• The American Quarter Horse Association and the PRCA are looking for the outstanding registered American Quarter Horse in each of the PRCA’s timed-event categories. The owner of the PRCA/AQHA/WPRA “Horses of the Year” in each category will be awarded $5,000 and an AQHA bronze trophy. All nominations must be received by Sept. 14. Here’s the link form: http://bit.ly/AQHA2018Nom. Anyone can nominate. Horse must be AQHA registered. Owner must be an AQHA member.
• The final PRCA Rodeo Camp of 2018 is scheduled for Sept. 30 in San Bernardino, Calif. Registration is required at www.prorodeo.com/prorodeo/rodeo/youth-rodeo.
• The second annual Sowing Good Deeds initiative is under way and open to all PRCA-sanctioned rodeo committees. One PRCA rodeo committee will win a Massey Ferguson® tractor valued at $35,000 for the good work they do. Congratulations to the inaugural AGCO/PRCA Sowing Good Deeds award winner, Clovis (Calif.) Rodeo. Enter today, and your rodeo committee could be the winner of a Massey Ferguson tractor in 2018. As a proud sponsor of the PRCA, AGCO® Corporation, through its brands Hesston® and Massey Ferguson, recognize that PRCA-sanctioned rodeos contribute significant support for local, regional and national charities and organizations. These charitable efforts by rodeo committees are making a positive impact on members of the various communities. Hesston and Massey Ferguson, through the Sowing Good Deeds initiative, want to raise awareness of these local efforts and each year reward one PRCA committee whose impact goes above and beyond. For more information or to apply visit www.hesston.com/sowinggooddeeds. The deadline is Sept. 15.
• The second annual Coy Lutz Memorial Rodeo takes place Sept. 21-22 at 7:30 p.m. ET in Centre Hall, Pa. Lutz passed away while competing at the Cowtown Rodeo in Woodstown Pilesgrove, N.J., May 28, 2016. He was 19. Lutz’s family puts on the Coy Lutz Memorial Rodeo in his memory and uses the money raised for a scholarship fund. “We were able to give out more than $10,000 in scholarship funds last year,” said Doug Lutz, Coy’s father. “In my heart, I want to build up this rodeo and make it good for the cowboys and good for the people, good for everybody, and to bring his name out there is a good thing as well.”
• Farmers Ending Hunger gathers Oregon’s agricultural resources to help feed the hungry. The Pendleton Round-Up joined with the farmers group and will be espousing the motto “Let’s Buck Hunger!” Sept. 12 when Farmers Ending Hunger Day kicks off for a second year Sept. 12. That performance at the Round-Up and Happy Canyon Night Pageant will be dedicated to bringing awareness to the critical fight against hunger in Oregon and Umatilla County, according to a release. Farmers Ending Hunger works directly with farmers growing and harvesting food for donation and utilizing the distribution systems of the Oregon Food Bank. To support the nonprofit, the Pendleton Round-Up adopted 20 acres of farmland in the fight against hunger. The money raised by adopting acres is used for transportation, food processing and packaging costs. In addition, with assistance from NW Farm Credit Services and River Point Farms, Pendleton Round-Up will match donations by attendees and fans at this year’s Round-Up. “The issue of hunger is one that hits close to home for the Pendleton Round-Up and members of our community,” said Bill Levy, past president of the Pendleton Round-Up, in a press release. “Farmers Ending Hunger is fighting back against this growing issue in our state, and we are proud to support and invest in this great cause to better the city of Pendleton, surrounding region and great state of Oregon.” Last year, Farmers Ending Hunger donated more than six million pounds of local food to the Oregon Food Bank; 85 percent of which comes from Umatilla and Morrow counties.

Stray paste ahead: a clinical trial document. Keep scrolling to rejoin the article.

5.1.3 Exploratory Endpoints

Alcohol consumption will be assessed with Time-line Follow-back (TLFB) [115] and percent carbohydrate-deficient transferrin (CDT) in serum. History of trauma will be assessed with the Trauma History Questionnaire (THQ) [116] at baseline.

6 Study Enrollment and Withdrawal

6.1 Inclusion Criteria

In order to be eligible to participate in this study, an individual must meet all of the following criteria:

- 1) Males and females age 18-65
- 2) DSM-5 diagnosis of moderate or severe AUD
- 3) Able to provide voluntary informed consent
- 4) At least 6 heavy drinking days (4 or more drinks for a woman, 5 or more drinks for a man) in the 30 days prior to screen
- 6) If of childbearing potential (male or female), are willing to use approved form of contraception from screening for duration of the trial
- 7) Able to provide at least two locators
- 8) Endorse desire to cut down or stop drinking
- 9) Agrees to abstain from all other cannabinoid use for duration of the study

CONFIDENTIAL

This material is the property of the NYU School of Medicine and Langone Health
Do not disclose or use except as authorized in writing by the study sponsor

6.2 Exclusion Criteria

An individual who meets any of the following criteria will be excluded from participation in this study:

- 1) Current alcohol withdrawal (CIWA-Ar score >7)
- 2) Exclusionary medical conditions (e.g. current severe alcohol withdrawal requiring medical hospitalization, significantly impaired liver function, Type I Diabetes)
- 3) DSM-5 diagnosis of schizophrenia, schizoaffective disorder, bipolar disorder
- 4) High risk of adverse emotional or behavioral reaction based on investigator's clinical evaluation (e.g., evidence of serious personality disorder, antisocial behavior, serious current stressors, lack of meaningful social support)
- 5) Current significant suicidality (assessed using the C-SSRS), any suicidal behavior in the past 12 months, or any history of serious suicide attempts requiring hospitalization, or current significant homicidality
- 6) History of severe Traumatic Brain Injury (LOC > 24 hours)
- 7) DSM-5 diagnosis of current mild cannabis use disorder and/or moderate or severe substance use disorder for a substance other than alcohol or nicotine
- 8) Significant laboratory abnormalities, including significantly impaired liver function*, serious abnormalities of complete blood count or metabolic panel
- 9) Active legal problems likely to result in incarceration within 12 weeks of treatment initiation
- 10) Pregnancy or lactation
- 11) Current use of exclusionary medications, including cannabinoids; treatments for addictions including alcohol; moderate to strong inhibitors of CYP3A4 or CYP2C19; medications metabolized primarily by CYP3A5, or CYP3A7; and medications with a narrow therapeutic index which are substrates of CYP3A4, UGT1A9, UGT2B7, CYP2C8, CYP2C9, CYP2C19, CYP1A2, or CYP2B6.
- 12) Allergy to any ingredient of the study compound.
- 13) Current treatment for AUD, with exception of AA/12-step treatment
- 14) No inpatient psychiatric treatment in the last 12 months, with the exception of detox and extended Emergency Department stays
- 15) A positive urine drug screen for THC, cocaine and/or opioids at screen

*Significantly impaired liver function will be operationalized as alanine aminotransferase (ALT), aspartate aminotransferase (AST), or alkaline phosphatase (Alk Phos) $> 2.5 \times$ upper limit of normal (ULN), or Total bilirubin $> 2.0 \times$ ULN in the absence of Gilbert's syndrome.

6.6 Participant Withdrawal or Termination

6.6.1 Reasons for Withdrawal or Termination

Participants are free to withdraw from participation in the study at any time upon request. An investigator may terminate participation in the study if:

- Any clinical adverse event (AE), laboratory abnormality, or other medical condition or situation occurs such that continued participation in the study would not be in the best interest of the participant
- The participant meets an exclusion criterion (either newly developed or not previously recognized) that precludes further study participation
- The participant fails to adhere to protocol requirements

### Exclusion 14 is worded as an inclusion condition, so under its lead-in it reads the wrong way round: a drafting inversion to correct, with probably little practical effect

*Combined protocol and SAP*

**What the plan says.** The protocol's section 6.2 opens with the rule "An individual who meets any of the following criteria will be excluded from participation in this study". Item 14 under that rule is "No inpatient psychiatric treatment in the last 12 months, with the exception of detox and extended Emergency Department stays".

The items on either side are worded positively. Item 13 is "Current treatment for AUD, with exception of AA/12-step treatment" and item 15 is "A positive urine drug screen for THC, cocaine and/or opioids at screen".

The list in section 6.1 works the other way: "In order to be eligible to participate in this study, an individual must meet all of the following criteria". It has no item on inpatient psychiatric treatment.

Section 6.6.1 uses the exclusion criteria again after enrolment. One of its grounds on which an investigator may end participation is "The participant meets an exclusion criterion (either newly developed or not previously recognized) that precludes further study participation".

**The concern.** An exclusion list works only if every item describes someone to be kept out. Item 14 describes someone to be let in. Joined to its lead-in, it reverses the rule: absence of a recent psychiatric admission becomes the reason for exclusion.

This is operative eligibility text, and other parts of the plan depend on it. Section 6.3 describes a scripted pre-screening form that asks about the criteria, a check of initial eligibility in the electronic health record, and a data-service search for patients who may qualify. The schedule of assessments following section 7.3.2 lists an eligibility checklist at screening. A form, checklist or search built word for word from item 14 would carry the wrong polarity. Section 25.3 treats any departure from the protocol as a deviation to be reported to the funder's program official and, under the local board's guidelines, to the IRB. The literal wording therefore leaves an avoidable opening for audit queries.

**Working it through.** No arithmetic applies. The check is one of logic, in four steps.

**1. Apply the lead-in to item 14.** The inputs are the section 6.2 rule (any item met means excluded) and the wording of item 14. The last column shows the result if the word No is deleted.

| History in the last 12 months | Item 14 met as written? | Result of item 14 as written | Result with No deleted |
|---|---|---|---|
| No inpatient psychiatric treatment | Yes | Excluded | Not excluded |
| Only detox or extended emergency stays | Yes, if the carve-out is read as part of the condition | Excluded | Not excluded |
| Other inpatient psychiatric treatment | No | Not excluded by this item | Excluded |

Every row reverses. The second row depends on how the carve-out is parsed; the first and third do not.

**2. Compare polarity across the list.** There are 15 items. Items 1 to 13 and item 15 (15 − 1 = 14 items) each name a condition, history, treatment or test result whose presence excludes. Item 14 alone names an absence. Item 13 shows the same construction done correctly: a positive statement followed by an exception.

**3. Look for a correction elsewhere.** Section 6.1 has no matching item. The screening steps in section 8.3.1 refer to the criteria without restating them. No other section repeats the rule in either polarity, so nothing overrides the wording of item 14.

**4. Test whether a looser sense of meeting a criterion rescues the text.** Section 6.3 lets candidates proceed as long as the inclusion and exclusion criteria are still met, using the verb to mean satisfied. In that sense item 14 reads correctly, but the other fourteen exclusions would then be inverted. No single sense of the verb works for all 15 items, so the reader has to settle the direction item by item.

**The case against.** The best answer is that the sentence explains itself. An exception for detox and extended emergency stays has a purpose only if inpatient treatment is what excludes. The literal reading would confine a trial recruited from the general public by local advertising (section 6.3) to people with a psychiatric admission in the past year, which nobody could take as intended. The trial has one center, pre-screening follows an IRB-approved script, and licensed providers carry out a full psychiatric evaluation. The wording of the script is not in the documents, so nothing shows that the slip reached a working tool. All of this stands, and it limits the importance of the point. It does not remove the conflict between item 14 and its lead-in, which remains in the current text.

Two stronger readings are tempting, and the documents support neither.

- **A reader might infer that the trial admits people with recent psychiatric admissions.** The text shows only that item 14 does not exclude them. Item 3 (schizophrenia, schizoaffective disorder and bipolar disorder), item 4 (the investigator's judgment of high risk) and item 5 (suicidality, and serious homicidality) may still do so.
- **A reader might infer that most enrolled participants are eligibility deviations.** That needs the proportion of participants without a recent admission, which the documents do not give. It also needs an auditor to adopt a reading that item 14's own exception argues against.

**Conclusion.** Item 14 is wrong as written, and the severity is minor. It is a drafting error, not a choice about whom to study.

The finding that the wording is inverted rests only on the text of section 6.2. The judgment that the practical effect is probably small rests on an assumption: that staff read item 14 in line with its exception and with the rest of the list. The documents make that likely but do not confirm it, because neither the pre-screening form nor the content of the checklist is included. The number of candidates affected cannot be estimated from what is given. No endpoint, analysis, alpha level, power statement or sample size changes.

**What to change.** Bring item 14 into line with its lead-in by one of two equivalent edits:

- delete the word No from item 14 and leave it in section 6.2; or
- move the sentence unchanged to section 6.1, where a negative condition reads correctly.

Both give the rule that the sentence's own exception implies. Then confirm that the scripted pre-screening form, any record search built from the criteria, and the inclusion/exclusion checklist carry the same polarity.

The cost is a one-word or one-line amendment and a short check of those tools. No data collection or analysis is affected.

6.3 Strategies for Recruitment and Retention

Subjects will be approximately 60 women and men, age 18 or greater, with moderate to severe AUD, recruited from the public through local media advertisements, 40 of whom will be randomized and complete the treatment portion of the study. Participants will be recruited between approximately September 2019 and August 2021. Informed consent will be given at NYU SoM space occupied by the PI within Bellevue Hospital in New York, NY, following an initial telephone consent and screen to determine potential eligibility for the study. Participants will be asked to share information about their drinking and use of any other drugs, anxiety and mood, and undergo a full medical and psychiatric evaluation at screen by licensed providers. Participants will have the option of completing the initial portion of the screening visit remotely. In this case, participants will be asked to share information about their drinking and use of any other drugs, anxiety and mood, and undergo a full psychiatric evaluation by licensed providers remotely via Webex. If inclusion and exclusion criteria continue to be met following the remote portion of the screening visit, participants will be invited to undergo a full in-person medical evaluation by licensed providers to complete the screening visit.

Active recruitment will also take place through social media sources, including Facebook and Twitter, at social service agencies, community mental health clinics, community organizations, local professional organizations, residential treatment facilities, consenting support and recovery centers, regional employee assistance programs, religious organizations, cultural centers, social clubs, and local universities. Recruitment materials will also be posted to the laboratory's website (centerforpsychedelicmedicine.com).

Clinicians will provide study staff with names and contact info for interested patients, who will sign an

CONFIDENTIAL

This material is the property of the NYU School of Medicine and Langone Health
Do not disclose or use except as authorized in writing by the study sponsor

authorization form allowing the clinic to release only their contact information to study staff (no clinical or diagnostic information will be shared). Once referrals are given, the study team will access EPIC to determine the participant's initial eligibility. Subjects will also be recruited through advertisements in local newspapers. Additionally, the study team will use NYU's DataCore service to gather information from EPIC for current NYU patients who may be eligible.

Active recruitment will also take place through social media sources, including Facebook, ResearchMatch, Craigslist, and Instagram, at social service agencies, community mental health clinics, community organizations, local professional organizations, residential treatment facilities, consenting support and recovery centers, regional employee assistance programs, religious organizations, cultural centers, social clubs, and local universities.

• The Pendleton (Ore.) Round-Up, which takes place Sept. 12-15, will again participate in the national Tough Enough To Wear Pink campaign, an initiative to raise awareness and money for programs that support breast cancer patients and survivors in the local community. The Round-Up has designated Sept. 13 as Tough Enough To Wear Pink (TETWP) day at the rodeo and encourages rodeo participants and visitors to wear pink to show their support. This high-profile event not only raises awareness of breast cancer to the thousands of visitors who come to Round-Up, but 100 percent of the proceeds stay in the local community. The 12th anniversary 2017 event raised more than $18,000 for local programs. The 2018 proceeds will be divided between the St. Anthony Cancer Care Clinic and the Kick’n Cancer New Beginnings program. “We encourage everyone to show their support by wearing pink so that we have a ‘pink-out’ in the stands and around the grounds,” said Casey White-Zollman, co-chair of the Round-Up’s TETWP campaign in a press release. “It means so much to cancer survivors to see this kind of support from the community, and we’re so thankful the Round-Up has continued this campaign for 13 years.”
• Through the Red Bluff (Calif.) Round-Up’s 2018 Tough Enough to Wear Pink campaign, $47,118 was donated to Mercy Foundation North to support Dignity Health St. Elizabeth Community Hospital. The 2019 Red Bluff Roundup is scheduled for April 19-21.
PRCA Stat of the Week
As of Sept. 10, there have been 598 rodeos during the 2018 season paying out a total of $35,821,611.
Courtesy of PRCA